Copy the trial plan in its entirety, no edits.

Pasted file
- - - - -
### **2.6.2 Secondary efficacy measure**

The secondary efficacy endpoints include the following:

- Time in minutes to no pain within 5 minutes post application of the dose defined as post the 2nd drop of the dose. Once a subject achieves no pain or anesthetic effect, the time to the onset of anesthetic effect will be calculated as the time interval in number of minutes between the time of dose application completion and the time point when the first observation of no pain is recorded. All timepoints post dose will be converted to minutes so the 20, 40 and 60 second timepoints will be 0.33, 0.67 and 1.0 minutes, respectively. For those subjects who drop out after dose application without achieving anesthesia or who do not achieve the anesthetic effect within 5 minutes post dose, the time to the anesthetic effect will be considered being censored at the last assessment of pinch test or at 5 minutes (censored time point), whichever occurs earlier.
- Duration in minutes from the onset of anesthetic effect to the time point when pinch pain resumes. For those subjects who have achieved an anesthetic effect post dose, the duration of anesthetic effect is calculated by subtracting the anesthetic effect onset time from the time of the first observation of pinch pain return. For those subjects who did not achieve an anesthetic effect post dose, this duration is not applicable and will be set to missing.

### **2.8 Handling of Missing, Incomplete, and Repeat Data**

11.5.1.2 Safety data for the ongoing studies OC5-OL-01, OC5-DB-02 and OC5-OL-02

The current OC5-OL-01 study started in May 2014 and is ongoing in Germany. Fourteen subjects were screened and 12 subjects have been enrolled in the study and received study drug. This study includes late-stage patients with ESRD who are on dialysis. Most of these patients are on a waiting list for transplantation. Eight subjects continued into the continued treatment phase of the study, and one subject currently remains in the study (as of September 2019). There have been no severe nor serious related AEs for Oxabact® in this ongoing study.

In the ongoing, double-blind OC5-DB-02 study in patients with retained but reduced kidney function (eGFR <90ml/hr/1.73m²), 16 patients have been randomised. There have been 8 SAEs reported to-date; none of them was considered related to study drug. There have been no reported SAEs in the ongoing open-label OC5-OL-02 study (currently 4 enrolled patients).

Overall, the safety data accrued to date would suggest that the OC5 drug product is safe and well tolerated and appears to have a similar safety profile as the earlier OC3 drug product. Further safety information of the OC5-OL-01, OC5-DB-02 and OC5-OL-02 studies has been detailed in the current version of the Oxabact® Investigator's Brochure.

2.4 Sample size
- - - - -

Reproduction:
### **2.6.2 Secondary efficacy measure**

The secondary efficacy endpoints include the following:

- Time in minutes to no pain within 5 minutes post application of the dose defined as post the 2nd drop of the dose. Once a subject achieves no pain or anesthetic effect, the time to the onset of anesthetic effect will be calculated as the time interval in number of minutes between the time of dose application completion and the time point when the first observation of no pain is recorded. All timepoints post dose will be converted to minutes so the 20, 40 and 60 second timepoints will be 0.33, 0.67 and 1.0 minutes, respectively. For those subjects who drop out after dose application without achieving anesthesia or who do not achieve the anesthetic effect within 5 minutes post dose, the time to the anesthetic effect will be considered being censored at the last assessment of pinch test or at 5 minutes (censored time point), whichever occurs earlier.
- Duration in minutes from the onset of anesthetic effect to the time point when pinch pain resumes. For those subjects who have achieved an anesthetic effect post dose, the duration of anesthetic effect is calculated by subtracting the anesthetic effect onset time from the time of the first observation of pinch pain return. For those subjects who did not achieve an anesthetic effect post dose, this duration is not applicable and will be set to missing.

### **2.8 Handling of Missing, Incomplete, and Repeat Data**

11.5.1.2 Safety data for the ongoing studies OC5-OL-01, OC5-DB-02 and OC5-OL-02

The current OC5-OL-01 study started in May 2014 and is ongoing in Germany. Fourteen subjects were screened and 12 subjects have been enrolled in the study and received study drug. This study includes late-stage patients with ESRD who are on dialysis. Most of these patients are on a waiting list for transplantation. Eight subjects continued into the continued treatment phase of the study, and one subject currently remains in the study (as of September 2019). There have been no severe nor serious related AEs for Oxabact® in this ongoing study.

In the ongoing, double-blind OC5-DB-02 study in patients with retained but reduced kidney function (eGFR <90ml/hr/1.73m²), 16 patients have been randomised. There have been 8 SAEs reported to-date; none of them was considered related to study drug. There have been no reported SAEs in the ongoing open-label OC5-OL-02 study (currently 4 enrolled patients).

Overall, the safety data accrued to date would suggest that the OC5 drug product is safe and well tolerated and appears to have a similar safety profile as the earlier OC3 drug product. Further safety information of the OC5-OL-01, OC5-DB-02 and OC5-OL-02 studies has been detailed in the current version of the Oxabact® Investigator's Brochure.

2.4 Sample size